Lessons aboard the Thor Heyerdahl – by Jana

schueler.janaOn Monday the time had come, the time for the first lesson here aboard the Thor Heyerdahl. It is a strange feeling to go to school again, after one and a half months of sentry duty, eating and sleeping (at least that was what it felt like). It is also strange to have the nice, cool and funny guys, with whom we have cleaned the ship (even the toilet), had sentry duty in the middle of the night, cooked, laughed or brushed our teeth until we reached Tenerife, now as our teachers. But well, you can’t imagine them being teachers at your school at home. The atmosphere is really relaxed and funny.

Another different thing is the management: Only half of the pupils can have class, because the other part has to steer the ship, navigate or check the safety. Everybody wants to eat something, that’s why four of us have to work in the galley, too. To learn more about the different jobs on a ship like the Thor Heyerdahl, some of us also do an internship as an engineer, boatswain or as a food provider. As you see, there are lots of different things to do. Due to the separation into two groups, A and B, we only have lessons every second day, for example on Monday, Wednesday and Friday.

The first lesson starts at half past eight, therefore there’s enough time to have a relaxed breakfast before. Until lunch at twelve o‘ clock we have four classes in the morning. After a break of one and a half hours, school goes on, most of the time with Spanish. For us this subject is really important and interesting because we are going to need this language on the Caribbean islands, in Panama or Cuba – in other words: nearly in all countries of our journey. That’s why we also have an elective that is called “Spanish Conversation”. There we can deepen our knowledge and learn the most important words, questions and dialogs to communicate with our host families or other native speakers. Another elective that is really popular is “Astronomical Navigation”. In this lessons we can learn how to determine our position only by using the sun, the stars and a sextant. The third and last elective is “Marine Biology”. There we identify wales and dolphins that we have seen, collect and examine plancton or dissect one of the flying fish which sometimes jump on our deck.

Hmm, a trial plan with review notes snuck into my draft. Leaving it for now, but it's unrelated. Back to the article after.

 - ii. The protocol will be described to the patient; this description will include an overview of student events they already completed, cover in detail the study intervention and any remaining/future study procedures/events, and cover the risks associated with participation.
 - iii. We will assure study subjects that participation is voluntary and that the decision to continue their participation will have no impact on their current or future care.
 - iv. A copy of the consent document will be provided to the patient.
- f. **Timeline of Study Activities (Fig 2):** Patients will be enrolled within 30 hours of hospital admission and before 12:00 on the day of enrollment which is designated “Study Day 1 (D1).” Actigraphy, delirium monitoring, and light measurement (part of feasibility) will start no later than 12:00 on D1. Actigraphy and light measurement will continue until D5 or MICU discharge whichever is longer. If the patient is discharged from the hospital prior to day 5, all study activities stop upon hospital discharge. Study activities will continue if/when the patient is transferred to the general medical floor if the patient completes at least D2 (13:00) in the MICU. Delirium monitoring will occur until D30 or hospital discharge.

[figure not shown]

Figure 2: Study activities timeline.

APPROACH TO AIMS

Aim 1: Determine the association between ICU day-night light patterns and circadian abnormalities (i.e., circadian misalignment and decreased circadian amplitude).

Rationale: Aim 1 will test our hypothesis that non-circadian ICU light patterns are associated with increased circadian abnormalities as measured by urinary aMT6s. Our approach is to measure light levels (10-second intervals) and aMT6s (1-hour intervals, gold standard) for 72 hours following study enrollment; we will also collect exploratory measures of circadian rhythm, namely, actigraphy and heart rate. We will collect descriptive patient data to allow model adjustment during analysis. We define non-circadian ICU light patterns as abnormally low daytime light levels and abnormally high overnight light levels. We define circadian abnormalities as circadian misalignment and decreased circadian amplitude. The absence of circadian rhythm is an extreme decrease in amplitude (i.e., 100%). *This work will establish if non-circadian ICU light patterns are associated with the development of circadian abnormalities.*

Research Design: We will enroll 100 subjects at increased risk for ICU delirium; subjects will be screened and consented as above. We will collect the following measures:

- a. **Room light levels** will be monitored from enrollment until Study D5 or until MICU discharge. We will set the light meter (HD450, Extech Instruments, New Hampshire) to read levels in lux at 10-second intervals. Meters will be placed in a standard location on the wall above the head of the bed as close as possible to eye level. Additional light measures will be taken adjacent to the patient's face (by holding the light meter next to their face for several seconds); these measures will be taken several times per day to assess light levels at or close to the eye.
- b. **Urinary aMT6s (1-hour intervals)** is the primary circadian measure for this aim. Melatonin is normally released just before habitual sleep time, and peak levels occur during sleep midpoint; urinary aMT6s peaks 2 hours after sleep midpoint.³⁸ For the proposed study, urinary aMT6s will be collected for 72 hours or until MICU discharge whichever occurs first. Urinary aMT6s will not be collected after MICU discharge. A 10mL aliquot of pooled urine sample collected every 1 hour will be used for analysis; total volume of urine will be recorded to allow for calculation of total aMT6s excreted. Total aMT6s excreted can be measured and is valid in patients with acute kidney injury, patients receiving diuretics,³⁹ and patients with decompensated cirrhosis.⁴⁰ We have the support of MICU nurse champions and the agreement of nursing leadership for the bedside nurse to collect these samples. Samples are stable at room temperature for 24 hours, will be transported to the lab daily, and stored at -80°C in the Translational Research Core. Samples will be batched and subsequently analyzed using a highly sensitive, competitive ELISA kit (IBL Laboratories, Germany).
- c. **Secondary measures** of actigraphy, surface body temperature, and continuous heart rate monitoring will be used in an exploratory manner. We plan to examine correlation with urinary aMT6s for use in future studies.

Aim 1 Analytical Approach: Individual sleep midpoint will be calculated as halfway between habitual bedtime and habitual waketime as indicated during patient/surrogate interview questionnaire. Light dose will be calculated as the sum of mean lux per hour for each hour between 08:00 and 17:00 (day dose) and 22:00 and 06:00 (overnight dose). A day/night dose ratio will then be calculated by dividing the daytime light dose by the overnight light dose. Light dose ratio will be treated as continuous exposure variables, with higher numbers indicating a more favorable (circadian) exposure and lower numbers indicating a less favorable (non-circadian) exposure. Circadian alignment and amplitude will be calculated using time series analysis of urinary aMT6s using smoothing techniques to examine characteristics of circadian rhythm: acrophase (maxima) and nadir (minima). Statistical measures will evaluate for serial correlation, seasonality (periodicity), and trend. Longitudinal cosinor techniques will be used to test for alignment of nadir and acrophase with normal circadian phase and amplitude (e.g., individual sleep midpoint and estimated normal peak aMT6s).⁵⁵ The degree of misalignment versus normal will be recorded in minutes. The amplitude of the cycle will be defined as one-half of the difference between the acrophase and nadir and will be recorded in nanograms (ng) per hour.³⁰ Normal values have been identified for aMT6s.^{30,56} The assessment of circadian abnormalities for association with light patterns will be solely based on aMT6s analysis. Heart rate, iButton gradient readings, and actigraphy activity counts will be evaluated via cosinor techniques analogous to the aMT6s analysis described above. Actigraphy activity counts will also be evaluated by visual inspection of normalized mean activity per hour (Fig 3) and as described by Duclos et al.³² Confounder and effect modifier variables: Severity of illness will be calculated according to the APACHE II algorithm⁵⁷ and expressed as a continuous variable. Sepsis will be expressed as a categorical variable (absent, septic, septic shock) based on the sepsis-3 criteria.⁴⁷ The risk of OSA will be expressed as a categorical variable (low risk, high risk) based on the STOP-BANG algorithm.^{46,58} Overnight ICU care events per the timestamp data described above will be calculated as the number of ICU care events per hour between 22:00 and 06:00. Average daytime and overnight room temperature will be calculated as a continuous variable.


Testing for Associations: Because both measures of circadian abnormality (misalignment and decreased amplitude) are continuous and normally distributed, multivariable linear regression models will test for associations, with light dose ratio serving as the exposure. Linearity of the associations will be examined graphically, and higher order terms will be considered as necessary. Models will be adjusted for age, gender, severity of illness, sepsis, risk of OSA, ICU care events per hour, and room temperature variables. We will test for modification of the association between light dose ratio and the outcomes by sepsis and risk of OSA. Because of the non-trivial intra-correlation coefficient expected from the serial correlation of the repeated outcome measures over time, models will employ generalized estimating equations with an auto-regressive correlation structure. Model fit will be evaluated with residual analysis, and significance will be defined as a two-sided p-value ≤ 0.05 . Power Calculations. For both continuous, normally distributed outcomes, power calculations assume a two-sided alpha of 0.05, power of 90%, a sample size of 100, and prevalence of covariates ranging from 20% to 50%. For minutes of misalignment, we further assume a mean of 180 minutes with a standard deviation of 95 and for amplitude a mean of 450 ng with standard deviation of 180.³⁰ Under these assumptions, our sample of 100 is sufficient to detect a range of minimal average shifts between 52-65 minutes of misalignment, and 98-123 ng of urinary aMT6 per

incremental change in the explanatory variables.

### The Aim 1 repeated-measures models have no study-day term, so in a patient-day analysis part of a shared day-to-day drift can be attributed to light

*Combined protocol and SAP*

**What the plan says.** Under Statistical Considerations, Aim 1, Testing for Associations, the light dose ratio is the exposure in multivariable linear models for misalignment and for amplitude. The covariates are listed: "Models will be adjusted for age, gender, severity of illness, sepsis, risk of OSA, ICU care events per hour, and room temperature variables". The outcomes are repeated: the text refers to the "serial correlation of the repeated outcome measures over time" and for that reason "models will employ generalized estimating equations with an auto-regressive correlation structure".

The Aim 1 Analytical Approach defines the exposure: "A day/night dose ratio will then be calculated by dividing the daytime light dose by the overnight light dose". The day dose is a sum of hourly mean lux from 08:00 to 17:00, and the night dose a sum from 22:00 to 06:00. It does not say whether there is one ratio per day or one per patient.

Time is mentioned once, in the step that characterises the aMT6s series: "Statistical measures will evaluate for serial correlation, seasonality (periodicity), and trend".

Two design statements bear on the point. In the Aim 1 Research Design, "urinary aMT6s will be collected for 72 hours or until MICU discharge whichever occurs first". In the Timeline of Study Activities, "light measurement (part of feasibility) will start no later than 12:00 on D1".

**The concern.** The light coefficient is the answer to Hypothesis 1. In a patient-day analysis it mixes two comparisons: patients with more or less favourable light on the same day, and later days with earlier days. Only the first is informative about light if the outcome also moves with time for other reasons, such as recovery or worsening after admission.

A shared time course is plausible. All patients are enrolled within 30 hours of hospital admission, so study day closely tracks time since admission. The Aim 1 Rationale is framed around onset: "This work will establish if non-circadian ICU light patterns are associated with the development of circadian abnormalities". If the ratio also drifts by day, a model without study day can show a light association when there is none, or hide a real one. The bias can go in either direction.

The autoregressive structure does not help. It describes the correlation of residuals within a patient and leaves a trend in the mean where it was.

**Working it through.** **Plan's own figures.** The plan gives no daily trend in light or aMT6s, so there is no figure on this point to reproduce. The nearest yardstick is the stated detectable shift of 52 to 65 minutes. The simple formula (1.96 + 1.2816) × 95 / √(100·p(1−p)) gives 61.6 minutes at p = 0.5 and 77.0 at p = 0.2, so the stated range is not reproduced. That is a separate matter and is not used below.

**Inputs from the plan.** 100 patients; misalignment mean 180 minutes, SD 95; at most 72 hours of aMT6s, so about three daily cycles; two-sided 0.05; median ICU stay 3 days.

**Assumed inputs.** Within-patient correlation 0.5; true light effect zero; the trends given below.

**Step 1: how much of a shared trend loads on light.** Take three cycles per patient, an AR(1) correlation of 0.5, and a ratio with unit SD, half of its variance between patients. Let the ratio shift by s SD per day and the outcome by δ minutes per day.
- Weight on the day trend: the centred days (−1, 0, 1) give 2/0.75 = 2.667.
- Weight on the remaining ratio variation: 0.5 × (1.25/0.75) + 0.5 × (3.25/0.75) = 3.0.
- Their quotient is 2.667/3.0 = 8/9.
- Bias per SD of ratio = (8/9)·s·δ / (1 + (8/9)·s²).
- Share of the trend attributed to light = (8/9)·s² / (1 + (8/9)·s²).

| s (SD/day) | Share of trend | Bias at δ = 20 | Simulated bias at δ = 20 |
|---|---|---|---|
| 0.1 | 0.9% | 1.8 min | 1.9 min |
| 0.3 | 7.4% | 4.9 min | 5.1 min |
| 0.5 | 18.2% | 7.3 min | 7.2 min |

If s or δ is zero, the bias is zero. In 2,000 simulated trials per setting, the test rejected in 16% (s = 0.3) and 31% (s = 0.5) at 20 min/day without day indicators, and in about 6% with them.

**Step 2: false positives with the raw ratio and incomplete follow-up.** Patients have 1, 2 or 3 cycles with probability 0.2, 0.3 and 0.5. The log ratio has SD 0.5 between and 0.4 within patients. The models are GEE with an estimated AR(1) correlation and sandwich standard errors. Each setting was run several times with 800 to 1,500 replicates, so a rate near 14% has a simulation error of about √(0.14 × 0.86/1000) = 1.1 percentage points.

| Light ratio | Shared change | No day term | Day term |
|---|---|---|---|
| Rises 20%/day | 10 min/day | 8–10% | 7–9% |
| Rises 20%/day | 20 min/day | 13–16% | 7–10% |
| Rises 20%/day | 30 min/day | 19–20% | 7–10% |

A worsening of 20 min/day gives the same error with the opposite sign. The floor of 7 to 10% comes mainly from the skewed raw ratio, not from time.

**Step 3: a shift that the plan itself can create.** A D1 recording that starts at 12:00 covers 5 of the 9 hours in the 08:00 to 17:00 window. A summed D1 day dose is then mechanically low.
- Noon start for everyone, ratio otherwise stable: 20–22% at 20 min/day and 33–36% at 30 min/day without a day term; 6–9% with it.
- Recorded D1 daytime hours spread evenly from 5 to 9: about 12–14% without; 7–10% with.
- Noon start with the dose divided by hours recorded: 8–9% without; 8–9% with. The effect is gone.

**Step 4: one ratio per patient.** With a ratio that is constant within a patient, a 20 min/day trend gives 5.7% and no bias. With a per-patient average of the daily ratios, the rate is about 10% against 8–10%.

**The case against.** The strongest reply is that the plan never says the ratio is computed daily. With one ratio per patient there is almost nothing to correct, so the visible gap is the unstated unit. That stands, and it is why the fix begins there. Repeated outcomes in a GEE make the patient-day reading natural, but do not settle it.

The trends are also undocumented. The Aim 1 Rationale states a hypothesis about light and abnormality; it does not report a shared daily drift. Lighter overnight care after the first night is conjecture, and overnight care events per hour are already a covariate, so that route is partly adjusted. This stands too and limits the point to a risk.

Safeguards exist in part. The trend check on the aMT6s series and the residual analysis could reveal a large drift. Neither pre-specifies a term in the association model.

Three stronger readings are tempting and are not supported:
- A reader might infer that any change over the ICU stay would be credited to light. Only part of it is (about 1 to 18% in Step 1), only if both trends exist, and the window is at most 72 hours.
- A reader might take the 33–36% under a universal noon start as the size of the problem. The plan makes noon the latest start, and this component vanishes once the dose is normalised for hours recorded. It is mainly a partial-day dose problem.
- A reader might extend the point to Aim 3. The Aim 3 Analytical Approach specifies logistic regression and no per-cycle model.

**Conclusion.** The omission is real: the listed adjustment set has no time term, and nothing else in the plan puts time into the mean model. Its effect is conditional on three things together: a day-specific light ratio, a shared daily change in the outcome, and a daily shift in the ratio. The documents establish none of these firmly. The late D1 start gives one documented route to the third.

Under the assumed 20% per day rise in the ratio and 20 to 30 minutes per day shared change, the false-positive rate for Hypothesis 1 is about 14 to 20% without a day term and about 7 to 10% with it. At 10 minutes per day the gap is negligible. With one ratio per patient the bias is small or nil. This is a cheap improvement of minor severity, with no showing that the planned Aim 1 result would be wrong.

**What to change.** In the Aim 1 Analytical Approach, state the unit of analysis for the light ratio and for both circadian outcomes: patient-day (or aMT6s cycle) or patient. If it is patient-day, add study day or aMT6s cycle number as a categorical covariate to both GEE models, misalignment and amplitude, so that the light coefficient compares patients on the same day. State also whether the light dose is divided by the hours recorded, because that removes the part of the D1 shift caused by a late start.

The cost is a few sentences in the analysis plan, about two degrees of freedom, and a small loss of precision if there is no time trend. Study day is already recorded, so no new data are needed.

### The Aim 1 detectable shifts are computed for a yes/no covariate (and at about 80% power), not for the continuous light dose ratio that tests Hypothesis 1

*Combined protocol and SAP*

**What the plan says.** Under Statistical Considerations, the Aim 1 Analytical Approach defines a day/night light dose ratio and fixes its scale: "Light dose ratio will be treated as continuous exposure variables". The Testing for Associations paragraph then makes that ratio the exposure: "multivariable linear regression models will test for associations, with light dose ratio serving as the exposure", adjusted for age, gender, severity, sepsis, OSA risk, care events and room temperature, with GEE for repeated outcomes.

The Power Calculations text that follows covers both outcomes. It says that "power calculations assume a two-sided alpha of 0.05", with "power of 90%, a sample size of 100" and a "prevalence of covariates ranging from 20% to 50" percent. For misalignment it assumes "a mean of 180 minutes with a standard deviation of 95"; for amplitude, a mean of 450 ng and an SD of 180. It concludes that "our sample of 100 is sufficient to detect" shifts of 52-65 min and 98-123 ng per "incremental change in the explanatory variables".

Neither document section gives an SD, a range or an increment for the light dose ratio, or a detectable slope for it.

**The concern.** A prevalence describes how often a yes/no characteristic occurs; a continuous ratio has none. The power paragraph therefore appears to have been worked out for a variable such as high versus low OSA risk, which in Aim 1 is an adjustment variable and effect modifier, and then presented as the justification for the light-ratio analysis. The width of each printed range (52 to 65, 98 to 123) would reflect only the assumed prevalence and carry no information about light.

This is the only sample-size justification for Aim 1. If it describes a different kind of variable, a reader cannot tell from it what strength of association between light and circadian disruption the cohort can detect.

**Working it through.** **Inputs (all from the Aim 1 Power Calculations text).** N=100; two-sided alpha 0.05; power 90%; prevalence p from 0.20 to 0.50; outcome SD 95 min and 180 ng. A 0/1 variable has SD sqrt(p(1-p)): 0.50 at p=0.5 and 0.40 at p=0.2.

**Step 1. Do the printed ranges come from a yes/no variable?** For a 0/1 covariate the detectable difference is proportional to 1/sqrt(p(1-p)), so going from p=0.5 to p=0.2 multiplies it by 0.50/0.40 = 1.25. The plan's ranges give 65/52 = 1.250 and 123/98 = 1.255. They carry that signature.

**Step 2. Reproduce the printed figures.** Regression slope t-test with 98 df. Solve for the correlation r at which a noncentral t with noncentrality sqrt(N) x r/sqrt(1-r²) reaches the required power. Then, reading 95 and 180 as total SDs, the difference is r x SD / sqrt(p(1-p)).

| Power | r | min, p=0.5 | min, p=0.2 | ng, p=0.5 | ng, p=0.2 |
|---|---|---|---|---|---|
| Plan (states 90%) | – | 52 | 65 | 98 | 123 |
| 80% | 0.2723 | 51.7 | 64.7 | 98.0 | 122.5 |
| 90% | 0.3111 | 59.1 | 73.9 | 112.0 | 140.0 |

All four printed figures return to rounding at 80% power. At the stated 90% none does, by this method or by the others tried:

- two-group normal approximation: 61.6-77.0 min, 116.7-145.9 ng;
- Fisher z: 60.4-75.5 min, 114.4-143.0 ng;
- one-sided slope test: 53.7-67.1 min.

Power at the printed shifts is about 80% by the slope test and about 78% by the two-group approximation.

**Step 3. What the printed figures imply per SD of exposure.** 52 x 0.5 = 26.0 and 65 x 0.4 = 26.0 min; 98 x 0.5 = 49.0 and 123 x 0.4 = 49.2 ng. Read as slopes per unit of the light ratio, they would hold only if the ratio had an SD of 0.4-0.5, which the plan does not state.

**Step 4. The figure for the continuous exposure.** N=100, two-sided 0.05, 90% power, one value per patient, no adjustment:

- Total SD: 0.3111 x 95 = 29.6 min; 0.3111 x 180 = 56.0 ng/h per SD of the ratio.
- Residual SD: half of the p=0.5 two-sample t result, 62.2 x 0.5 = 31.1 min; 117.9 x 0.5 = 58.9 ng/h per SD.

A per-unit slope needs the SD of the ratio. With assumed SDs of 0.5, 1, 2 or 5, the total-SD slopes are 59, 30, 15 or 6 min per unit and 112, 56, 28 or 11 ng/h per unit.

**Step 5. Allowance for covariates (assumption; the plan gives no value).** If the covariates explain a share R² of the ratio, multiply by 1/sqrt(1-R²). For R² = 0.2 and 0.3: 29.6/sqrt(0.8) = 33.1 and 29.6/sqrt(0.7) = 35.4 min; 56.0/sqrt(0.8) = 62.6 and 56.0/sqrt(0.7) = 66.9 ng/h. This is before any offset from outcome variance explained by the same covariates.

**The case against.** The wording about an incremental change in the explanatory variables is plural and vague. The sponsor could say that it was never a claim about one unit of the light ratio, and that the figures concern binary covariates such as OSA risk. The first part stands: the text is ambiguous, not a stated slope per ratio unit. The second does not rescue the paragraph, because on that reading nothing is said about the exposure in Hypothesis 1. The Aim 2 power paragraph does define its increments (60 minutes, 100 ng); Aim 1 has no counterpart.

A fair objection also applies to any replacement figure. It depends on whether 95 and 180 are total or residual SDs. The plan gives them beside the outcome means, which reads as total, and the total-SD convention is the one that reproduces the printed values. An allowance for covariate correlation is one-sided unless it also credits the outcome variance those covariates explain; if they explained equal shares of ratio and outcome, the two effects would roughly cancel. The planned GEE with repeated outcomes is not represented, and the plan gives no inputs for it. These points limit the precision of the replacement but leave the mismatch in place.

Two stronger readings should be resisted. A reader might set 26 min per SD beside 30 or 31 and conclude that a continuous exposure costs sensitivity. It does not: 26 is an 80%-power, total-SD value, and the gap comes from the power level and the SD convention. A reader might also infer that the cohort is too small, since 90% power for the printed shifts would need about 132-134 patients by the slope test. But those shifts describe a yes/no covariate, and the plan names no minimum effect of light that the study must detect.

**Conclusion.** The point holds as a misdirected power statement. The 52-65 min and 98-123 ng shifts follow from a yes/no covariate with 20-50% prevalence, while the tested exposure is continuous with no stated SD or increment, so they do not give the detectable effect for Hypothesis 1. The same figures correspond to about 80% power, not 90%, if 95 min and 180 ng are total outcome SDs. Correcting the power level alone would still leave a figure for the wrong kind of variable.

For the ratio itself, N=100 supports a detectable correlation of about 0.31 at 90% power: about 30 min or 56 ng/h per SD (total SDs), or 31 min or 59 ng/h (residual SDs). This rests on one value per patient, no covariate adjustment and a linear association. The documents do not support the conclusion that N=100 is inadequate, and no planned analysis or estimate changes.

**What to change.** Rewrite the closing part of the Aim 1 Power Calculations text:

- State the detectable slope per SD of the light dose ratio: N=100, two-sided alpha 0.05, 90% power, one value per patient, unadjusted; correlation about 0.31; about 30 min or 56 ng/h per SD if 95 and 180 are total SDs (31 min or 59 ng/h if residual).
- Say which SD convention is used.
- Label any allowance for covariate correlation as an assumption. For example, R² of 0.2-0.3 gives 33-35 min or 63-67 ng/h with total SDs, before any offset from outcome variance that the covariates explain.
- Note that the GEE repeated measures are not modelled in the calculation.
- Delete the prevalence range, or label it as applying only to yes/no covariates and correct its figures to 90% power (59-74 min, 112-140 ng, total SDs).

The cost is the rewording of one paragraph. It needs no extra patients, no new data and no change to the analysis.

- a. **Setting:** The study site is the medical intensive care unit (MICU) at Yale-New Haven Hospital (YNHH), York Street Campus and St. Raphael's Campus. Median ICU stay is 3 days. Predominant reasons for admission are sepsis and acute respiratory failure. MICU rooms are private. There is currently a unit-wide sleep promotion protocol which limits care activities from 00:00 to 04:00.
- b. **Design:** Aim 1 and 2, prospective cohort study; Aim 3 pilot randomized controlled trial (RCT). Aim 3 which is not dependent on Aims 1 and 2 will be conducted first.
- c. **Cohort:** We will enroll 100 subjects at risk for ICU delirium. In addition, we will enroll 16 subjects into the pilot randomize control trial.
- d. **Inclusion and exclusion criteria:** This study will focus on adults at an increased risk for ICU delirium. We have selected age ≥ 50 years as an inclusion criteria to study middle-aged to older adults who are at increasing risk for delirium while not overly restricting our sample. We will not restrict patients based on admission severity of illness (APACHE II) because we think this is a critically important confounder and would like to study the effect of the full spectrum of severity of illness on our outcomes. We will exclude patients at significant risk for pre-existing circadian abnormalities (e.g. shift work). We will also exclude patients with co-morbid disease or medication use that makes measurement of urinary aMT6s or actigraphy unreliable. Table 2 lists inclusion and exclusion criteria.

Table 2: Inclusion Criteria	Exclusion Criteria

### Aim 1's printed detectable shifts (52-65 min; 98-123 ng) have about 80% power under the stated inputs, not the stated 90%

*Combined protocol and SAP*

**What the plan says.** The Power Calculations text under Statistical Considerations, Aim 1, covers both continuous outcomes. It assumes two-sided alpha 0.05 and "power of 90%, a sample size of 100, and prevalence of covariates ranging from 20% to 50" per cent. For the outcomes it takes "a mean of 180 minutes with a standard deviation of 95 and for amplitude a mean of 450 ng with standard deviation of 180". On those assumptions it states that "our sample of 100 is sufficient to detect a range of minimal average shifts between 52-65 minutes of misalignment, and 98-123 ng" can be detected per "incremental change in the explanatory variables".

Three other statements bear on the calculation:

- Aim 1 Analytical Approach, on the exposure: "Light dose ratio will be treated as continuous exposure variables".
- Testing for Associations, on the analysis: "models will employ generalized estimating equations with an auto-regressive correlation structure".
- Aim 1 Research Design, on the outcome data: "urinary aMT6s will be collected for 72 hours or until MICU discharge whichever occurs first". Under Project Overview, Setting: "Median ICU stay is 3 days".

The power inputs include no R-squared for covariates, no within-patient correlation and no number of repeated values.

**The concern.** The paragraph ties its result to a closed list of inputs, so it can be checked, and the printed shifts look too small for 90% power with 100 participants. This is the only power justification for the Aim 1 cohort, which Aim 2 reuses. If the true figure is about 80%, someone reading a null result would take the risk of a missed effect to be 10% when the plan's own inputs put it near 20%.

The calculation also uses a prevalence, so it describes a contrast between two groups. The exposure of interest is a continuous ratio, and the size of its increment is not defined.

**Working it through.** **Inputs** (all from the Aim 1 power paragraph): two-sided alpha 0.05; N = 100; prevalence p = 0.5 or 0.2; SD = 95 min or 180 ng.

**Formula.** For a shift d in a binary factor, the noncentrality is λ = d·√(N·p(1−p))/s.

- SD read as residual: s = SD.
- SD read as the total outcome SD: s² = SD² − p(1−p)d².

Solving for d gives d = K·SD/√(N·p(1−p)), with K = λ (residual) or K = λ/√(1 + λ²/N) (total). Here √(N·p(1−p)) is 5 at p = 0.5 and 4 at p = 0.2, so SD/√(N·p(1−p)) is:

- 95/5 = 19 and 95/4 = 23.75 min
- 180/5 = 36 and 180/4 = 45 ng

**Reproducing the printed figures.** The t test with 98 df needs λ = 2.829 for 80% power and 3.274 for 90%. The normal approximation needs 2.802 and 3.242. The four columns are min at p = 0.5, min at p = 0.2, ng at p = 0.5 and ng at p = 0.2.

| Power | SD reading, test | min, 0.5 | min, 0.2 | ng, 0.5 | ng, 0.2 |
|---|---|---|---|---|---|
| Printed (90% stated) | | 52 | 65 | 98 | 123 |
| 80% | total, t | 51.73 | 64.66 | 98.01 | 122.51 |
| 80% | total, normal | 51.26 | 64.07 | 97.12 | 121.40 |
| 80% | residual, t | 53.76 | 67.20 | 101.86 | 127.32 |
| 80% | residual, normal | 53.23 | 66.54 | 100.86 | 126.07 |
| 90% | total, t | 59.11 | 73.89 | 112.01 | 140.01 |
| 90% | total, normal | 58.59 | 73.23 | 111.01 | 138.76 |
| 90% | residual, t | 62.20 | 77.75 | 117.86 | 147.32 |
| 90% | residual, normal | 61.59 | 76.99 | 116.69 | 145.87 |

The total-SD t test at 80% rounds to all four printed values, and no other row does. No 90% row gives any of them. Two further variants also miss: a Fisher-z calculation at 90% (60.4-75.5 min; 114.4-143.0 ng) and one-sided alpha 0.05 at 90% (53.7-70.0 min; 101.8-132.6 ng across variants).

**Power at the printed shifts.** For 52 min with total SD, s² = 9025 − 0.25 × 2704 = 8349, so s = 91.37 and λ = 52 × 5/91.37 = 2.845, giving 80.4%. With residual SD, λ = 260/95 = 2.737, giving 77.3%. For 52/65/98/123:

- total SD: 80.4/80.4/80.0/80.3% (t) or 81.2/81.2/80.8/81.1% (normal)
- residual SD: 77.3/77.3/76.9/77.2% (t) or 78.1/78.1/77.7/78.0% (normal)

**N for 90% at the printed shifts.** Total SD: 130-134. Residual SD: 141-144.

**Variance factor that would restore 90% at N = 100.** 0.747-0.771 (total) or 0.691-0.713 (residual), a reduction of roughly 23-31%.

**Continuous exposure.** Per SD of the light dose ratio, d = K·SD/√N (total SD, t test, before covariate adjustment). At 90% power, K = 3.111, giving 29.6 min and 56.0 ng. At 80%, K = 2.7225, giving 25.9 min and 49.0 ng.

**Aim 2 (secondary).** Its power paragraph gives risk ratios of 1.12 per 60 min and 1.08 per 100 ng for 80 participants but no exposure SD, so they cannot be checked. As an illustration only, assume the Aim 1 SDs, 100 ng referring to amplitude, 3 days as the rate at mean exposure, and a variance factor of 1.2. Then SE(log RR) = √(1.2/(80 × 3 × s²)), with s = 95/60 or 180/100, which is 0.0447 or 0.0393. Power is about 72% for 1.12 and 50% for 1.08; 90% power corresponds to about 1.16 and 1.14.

Our school day ends at half past five. But this isn’t as hard as it might sound for you. We don’t get any homework for example. Instead we have an individual working hour, called “Freiarbeit”. Every second day we have one and a half hours to revise topics of the last day, study for the next test or prepare for the lessons we have the following day. We all think that it’s a good feeling to organize yourself, although it’s sometimes difficult to learn the things (or a subject you don’t like) you really need.

At the beginning, when the weather was bad, the messroom, which is always really busy, was our classroom. So while we were learning something new about physics, biology or Spanish, the people of watch 1 and 2 had their breakfast, a mess steward brought plates and cups from the galley or someone had to clean the floor under your feet. Since the weather is good now, our classroom really is under sails. The classroom has moved to the main deck with temperatures reaching nearly 30°C. Of course there is always something going on, too. A guard hoists a sail, the ship is moving in such strong way that everybody is busy with preventing his or her things from falling into the water or the wind and the waves are so loud that -even if everybody shouts- you can’t understand each other (or just funny parts of the sentences). But even in silent, concentrated moments you can feel the sea splashing around your feet, the wind blowing in your hair and the sun shining in your face. Is there anywhere a better place to learn?! I don’t think so, of course.